Seven minutes later, Bayern completed their rout, with Muller putting home his second goal of the afternoon, deflecting a ball over Valdes from just inside the six-yard box. If there was any doubt Barça was done, Müller’s second quelled it.

[MORE: Highlights – Bayern Munich vs. Barcelona]

Where was Lionel Messi?

It’s difficult to remember the last time Lionel Messi had such little impact on a match. Perhaps that was Bayern’s play, though Barcelona did control possession. When healthy, we usually see Messi acquiesce and drop to join play when his team’s struggling to get him the ball. That he didn’t on Tuesday hints Messi was barely ready to go – far from his normal self.

Given how Bayern played, it’s difficult to imagine a scenario where a healthy Messi would have meaningfully changed the match. Perhaps Barcelona returns to the Nou Camp with a prayer if their focal point is at his best, but it’s not as if we saw a series of chances wasted by Pedro Rodriguez, Alexis Sanchez, and David Villa. Barcelona just weren’t able to keep up, Messi or not.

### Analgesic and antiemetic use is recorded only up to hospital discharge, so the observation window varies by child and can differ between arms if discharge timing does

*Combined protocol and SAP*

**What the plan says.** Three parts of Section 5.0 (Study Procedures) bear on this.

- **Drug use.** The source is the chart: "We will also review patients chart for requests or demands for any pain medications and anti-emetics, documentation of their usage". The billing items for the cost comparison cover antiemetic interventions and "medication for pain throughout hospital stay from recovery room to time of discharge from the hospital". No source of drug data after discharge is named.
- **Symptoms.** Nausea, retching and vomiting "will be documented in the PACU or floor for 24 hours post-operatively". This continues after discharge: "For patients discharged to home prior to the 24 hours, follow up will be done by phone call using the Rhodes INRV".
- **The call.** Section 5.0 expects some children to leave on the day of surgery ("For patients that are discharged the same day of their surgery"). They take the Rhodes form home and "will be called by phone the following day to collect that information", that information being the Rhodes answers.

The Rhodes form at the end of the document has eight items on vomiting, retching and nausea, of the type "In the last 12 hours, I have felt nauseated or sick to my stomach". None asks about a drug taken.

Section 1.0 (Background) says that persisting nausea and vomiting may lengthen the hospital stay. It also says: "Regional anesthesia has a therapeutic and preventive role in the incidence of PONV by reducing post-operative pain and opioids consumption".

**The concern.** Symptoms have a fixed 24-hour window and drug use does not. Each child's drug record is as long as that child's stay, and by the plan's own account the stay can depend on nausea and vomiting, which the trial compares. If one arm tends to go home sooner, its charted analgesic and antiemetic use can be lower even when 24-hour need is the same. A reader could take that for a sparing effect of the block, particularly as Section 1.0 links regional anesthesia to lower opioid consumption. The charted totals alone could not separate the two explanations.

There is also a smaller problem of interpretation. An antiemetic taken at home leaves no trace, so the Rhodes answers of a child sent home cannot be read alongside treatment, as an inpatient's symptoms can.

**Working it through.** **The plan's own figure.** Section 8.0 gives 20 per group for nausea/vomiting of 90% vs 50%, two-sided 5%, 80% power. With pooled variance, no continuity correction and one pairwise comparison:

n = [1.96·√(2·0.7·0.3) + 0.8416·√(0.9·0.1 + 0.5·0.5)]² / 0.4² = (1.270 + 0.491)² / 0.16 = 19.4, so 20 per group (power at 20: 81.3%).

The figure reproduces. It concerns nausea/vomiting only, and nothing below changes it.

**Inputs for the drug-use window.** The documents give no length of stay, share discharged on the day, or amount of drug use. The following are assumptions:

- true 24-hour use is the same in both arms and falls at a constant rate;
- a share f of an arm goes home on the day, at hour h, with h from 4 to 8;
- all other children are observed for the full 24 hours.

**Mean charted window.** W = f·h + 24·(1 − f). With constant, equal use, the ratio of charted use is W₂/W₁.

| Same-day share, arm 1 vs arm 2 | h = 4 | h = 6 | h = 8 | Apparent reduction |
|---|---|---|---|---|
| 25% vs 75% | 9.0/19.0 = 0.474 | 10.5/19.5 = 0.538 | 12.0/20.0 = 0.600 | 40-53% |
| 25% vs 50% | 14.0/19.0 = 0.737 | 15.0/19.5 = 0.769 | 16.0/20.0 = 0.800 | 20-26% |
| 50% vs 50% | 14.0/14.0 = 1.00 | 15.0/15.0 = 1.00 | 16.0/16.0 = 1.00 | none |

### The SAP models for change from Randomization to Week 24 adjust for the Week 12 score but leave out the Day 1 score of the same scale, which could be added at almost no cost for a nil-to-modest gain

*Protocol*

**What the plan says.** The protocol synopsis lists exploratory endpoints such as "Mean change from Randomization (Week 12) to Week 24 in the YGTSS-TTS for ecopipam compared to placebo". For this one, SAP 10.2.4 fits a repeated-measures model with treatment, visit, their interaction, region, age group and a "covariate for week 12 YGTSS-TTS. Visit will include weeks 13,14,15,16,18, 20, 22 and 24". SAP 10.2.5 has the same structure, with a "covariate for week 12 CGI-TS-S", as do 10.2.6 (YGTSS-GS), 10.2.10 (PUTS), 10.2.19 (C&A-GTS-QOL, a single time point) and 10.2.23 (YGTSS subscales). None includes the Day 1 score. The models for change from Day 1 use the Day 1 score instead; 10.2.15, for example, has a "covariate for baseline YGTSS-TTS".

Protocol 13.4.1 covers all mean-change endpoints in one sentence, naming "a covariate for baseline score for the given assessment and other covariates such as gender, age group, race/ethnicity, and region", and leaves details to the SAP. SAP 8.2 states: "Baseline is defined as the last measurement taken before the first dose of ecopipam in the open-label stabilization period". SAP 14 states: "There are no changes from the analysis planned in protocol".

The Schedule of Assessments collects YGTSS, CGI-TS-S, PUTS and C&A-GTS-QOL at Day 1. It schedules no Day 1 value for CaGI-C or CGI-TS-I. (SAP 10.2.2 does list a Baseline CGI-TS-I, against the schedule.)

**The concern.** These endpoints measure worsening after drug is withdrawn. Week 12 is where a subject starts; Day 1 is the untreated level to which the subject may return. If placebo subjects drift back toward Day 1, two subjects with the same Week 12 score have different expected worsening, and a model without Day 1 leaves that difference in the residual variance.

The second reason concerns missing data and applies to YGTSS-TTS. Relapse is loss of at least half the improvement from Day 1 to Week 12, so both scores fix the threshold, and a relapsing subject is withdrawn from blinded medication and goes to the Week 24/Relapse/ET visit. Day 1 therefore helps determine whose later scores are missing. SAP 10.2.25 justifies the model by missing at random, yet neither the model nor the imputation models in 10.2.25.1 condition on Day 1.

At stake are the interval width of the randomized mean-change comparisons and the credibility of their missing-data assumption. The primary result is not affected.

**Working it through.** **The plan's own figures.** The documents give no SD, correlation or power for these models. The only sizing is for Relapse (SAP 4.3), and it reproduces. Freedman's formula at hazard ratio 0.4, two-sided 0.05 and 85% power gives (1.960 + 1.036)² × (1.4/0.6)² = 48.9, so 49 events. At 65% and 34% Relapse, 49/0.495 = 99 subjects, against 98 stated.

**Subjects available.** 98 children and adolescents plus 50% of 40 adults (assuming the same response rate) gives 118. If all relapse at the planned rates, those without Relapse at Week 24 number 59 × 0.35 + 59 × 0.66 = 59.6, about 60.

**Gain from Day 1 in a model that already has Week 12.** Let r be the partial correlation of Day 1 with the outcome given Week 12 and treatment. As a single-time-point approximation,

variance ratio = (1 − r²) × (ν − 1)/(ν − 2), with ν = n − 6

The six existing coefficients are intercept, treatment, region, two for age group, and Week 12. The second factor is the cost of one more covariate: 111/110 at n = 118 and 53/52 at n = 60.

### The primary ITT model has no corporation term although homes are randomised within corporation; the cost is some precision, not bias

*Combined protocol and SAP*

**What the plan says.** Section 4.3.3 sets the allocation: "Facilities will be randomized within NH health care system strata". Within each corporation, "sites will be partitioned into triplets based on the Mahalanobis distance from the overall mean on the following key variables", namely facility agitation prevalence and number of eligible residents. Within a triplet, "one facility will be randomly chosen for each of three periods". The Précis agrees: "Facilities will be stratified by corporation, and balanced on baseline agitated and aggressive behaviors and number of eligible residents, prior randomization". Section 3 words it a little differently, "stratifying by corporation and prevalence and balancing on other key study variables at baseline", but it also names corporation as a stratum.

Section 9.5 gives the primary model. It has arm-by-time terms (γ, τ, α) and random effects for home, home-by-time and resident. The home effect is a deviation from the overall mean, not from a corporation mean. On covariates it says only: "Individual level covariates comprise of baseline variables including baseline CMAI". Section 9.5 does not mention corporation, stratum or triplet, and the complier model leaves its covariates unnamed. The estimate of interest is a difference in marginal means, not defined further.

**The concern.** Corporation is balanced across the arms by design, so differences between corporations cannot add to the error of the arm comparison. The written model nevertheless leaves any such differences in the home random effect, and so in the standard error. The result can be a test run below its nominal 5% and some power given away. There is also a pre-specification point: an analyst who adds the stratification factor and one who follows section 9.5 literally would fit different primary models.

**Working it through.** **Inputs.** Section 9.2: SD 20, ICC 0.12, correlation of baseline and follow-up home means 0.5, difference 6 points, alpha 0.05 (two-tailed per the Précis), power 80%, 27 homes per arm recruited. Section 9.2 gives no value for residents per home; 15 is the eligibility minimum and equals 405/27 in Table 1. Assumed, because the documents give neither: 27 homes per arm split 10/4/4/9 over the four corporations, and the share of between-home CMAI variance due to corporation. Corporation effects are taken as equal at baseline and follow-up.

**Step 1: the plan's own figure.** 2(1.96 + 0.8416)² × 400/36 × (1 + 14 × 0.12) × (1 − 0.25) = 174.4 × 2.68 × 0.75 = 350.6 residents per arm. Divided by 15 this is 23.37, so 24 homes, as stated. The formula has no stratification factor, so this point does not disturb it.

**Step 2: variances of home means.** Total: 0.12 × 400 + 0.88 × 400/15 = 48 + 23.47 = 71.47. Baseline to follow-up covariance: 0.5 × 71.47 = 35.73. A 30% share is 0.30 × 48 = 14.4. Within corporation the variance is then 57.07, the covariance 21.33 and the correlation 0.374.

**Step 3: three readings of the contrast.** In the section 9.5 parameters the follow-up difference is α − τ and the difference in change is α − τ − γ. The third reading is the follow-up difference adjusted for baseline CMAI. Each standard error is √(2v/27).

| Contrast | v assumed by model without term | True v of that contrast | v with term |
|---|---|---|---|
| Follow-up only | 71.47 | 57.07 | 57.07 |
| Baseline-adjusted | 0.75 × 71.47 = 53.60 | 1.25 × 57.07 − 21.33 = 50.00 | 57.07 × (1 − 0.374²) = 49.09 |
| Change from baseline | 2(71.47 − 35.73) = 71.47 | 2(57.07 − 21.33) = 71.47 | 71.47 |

In the end, his lack of impact may reinforce the idea that Barcelona’s era of dominance is over. Whereas the Guardiola era started with a team effort that meant Messi was only slightly more likely to score goals than the likes of Samuel Eto’o and Thierry Henry, it may end while a neutered squad flails for a Plan B amid the restrictions of their icon.

That’s a monster that Guardiola created, but it’s unlikely to be the end he envisioned. Especially with Guardiola set to take over Bayern this summer.

  1. Richard Farley - Apr 24, 2013 at 12:00 AM

    @pogo11 and @ragus78

    You’re right. I’m not immune to posting a mistake here and there (and there, and there), but this was bad, and it made me dig a little deeper. It looks like at some point after the game yesterday a draft went live, overwriting the originally posted work. The short reason why: Switching from working and saving on an iPad, then to a laptop, and back, with the “back” step saving over an edited version.